Eyes at the polls: Nationwide grassroots election integrity movement mobilizes for Election Day
"We were solving problems in real time, not waiting until after the elections," said Virginia Institute for Public Policy President Lynn Taylor.
As states and localities across the country prepare for Election Day on Tuesday, a grassroots election integrity organization is training and helping mobilize citizens to monitor and participate in elections.
The Election Integrity Network (EIN) began by hosting a summit last year prior to Virginia's 2021 gubernatorial race to train people to work the polls on Election Day. As a result of the summit, state and local coalitions were created from task forces to focus on election issues and share them with each other so they can learn from everyone's experiences.
One of the resources EIN provides is the "Citizens Guide to Building an Election Integrity Infrastructure" to help people get involved in election integrity in their communities.
According to the guide, the primary focus of state task forces is "the state election board, the state office and operations," while local task forces prioritize "the local election board office and operations in that county, unit or parish."
Within each local task force are working groups that have different areas of expertise, such as technology and voting systems; protecting vulnerable voters; understanding and following the U.S. Postal Service and its interactions with the election offices; legal compliance and enforcement (including the laws governing list maintenance, FOIA/open records, and state and federal election laws); and legislative solutions.
EIN, which is led by chairman Cleta Mitchell, uses the coalition model that was first used in Virginia to build coalitions in other states. Virginia focused on training poll workers and watchers so that there was 85-90% coverage of polls during the state's off-year election in 2021. Nationwide, more than 80,000 poll workers and watchers have been recruited.
States where EIN is active include Georgia, Florida, Pennsylvania, North Carolina, Michigan, Wisconsin, New Mexico, Nevada, Tennessee, Minnesota, Illinois, and Arizona. EIN estimates it has trained more than 1,000 people in Pennsylvania, more than 2,000 each in North Carolina, Wisconsin and Arizona, and more than 3,000 in Illinois.
During a press call on Thursday, President and Cofounder of the Virginia Institute for Public Policy Lynn Taylor said that last year the priority was cleaning voter rolls and recruiting poll watchers. The Virginia Fair Election Coalition was formed and had meetings twice a week for people to learn about election administration from experts in state and federal law.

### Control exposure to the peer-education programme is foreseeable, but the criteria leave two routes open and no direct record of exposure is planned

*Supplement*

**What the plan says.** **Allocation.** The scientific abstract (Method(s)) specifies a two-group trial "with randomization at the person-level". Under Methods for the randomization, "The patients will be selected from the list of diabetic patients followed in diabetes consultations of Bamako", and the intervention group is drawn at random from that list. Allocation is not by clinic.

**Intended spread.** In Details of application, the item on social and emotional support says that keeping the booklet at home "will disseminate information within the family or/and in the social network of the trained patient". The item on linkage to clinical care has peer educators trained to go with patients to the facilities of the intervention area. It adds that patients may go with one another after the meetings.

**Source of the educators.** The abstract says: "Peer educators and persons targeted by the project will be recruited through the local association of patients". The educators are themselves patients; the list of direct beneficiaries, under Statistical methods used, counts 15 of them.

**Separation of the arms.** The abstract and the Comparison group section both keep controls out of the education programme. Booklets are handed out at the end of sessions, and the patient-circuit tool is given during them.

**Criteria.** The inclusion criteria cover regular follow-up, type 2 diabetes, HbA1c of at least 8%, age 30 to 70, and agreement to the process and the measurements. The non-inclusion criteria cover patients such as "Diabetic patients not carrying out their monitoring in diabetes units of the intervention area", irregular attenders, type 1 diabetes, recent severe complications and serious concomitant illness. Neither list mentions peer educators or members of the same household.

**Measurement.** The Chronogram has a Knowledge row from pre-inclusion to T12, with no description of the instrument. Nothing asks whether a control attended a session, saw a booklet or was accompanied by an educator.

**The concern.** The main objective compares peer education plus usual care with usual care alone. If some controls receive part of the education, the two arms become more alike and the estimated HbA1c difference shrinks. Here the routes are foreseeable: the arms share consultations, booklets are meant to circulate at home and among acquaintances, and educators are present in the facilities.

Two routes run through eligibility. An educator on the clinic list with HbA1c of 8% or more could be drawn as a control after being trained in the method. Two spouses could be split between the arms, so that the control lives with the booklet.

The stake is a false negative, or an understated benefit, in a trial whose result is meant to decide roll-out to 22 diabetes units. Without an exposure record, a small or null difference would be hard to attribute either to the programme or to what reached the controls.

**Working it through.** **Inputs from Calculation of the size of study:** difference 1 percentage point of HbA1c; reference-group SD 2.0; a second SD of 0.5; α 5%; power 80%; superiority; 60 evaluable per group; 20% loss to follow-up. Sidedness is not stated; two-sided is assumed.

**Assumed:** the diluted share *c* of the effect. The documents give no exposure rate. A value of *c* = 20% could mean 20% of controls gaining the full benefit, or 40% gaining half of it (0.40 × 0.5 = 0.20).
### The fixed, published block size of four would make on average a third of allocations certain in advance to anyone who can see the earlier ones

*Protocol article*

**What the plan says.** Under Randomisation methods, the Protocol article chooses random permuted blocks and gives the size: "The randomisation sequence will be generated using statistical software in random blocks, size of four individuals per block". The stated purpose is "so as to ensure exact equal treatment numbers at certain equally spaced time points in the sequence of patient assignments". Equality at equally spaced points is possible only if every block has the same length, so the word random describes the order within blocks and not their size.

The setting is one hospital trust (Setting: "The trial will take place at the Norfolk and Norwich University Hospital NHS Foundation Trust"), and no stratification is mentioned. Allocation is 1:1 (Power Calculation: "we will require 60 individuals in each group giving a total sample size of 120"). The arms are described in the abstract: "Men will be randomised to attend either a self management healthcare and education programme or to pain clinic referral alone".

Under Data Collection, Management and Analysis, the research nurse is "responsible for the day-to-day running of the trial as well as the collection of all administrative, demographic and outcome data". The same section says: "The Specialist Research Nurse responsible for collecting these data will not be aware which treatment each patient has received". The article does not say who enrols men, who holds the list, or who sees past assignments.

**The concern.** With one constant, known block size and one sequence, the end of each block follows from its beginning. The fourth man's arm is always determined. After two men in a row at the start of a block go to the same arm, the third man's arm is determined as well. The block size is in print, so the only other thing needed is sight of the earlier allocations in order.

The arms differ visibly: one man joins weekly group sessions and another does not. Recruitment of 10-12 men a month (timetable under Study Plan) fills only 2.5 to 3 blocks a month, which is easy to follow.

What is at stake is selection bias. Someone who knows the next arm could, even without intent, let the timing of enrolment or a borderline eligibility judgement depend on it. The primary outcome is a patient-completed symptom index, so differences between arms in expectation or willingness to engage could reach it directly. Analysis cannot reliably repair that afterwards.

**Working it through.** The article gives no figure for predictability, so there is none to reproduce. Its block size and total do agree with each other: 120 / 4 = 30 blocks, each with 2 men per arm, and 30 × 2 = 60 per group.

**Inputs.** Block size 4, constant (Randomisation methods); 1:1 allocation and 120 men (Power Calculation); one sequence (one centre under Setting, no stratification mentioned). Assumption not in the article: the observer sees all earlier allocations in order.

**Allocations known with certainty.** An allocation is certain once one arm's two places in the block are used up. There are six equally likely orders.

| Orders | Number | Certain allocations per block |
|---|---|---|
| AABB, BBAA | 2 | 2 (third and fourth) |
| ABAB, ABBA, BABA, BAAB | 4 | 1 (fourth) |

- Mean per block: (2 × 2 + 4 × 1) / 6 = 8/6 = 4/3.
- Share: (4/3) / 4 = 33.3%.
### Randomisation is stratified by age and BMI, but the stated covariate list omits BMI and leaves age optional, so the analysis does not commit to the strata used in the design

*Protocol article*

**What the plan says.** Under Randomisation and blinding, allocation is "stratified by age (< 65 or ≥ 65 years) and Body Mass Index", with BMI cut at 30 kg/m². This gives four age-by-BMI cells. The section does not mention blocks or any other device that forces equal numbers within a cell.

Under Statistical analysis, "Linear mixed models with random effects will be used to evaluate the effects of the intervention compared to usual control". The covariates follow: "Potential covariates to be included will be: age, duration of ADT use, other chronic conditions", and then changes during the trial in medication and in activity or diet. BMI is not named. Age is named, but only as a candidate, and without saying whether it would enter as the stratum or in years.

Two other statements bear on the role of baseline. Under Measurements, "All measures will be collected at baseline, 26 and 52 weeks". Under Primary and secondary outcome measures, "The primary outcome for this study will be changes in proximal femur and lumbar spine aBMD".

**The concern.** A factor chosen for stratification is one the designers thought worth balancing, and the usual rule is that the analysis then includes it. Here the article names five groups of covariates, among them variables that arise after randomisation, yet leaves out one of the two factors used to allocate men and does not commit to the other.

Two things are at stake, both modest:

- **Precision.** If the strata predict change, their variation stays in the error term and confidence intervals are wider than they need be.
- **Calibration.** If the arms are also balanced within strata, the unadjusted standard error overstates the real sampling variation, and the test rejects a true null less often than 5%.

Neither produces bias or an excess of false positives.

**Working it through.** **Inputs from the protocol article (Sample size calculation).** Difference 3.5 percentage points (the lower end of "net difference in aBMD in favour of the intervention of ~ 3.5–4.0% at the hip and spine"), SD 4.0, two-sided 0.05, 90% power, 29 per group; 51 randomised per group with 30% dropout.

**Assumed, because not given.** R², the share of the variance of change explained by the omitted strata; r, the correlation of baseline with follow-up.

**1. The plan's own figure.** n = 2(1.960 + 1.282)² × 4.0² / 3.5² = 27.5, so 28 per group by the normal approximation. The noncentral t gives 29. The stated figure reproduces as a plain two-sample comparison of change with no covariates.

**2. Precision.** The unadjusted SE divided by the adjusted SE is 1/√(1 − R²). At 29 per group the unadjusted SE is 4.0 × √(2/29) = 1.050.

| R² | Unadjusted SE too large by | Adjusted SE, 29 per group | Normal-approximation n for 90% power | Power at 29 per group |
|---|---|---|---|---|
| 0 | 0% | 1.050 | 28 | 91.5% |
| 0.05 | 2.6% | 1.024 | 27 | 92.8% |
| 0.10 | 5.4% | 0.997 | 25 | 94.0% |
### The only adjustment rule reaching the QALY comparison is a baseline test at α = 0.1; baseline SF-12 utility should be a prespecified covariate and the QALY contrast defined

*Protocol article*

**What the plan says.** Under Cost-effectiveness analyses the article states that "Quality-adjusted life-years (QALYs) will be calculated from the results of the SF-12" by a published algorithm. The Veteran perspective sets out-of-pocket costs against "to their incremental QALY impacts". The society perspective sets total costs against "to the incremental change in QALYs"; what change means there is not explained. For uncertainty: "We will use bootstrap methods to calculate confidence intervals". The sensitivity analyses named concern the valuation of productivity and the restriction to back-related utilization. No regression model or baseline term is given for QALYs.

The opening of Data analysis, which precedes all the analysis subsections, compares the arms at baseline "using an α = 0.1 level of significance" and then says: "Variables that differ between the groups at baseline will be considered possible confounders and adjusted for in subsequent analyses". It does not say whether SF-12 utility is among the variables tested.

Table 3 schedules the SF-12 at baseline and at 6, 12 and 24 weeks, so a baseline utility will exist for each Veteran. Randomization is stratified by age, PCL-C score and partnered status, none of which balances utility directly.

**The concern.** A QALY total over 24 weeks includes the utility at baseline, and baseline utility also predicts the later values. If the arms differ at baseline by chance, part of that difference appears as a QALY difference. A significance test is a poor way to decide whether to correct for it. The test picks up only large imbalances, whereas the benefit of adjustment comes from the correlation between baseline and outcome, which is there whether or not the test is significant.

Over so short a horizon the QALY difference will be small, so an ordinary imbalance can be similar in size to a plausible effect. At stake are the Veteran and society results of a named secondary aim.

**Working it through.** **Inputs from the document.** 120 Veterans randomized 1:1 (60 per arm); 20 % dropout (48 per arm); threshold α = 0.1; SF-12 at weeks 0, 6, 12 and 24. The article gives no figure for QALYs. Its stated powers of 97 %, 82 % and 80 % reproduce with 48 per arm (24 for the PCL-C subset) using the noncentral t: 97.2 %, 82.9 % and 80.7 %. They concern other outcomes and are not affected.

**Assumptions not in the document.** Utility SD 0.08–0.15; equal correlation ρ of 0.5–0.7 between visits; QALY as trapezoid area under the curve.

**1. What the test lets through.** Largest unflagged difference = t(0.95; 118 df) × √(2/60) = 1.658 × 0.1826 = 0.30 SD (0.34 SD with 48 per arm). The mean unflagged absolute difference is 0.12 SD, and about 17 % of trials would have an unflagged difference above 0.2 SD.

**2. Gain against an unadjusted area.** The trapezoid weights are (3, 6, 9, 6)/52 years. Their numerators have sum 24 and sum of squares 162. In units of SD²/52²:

"We were solving problems in real time, not waiting until after the elections," Taylor said.
The coalition focuses on bringing people together at the county level to ensure that elections are free, fair, and transparent, Taylor explained. Virginia currently has 43 local or regional election integrity task forces, which cover 59 of the state's 95 counties.
EIN Executive Director Marshall Yates told Just the News on Friday about the impact that coalitions are already having on the 2022 elections.
Yates said that the chair of the Fairfax County, Va. Election Integrity Task Force, Christine Brim, was involved in alerting the county to the vulnerabilities of election software company Konnech, with which the county had a contract.
Fairfax County terminated the contract after the arrest of Konnech CEO Eugene Yu on charges of grand theft and embezzlement as the company allegedly stored poll worker data in servers located in the People's Republic of China.
Next year, EIN is focusing on the Electronic Registration Information Center (ERIC), which "is a non-profit organization with the sole mission of assisting states to improve the accuracy of America's voter rolls and increase access to voter registration for all eligible citizens," according to ERIC's website.
A total of 33 states and Washington, D.C., are part of ERIC, which is a database that states can use to cross-reference voter registration to ensure that someone isn't registered to vote in more than one state.
Yates said that ERIC is focused more on reaching out to eligible but unregistered voters, rather than helping ensure that states' voter rolls are clean.
When reached for comment, ERIC referred to their FAQ page.
Election training, Yates explained, is very localized because individual counties within a single state can administer elections differently. EIN seeks to "encourage local task force leaders to be that source on how to administer elections," he said, adding that the goal is to train everyone "to know the administration of elections and how the process works so that everything runs as smoothly as possible on Election Day."
The focus is on fixing issues before elections occur, because by the time they begin, it's "almost too late to address concerns," Yates explained, noting that many election integrity cases have been thrown out of courts due to standing and jurisdiction.
Election integrity is a movement that has been built despite social media censorship, "ridicule by the news media" and "blackout of coverage," said Yates. People are "drawn to it" despite practically no advertising, he added, citing almost 150,000 engagements across the country.
With more people involved and greater transparency, he believes, public confidence in elections can be restored.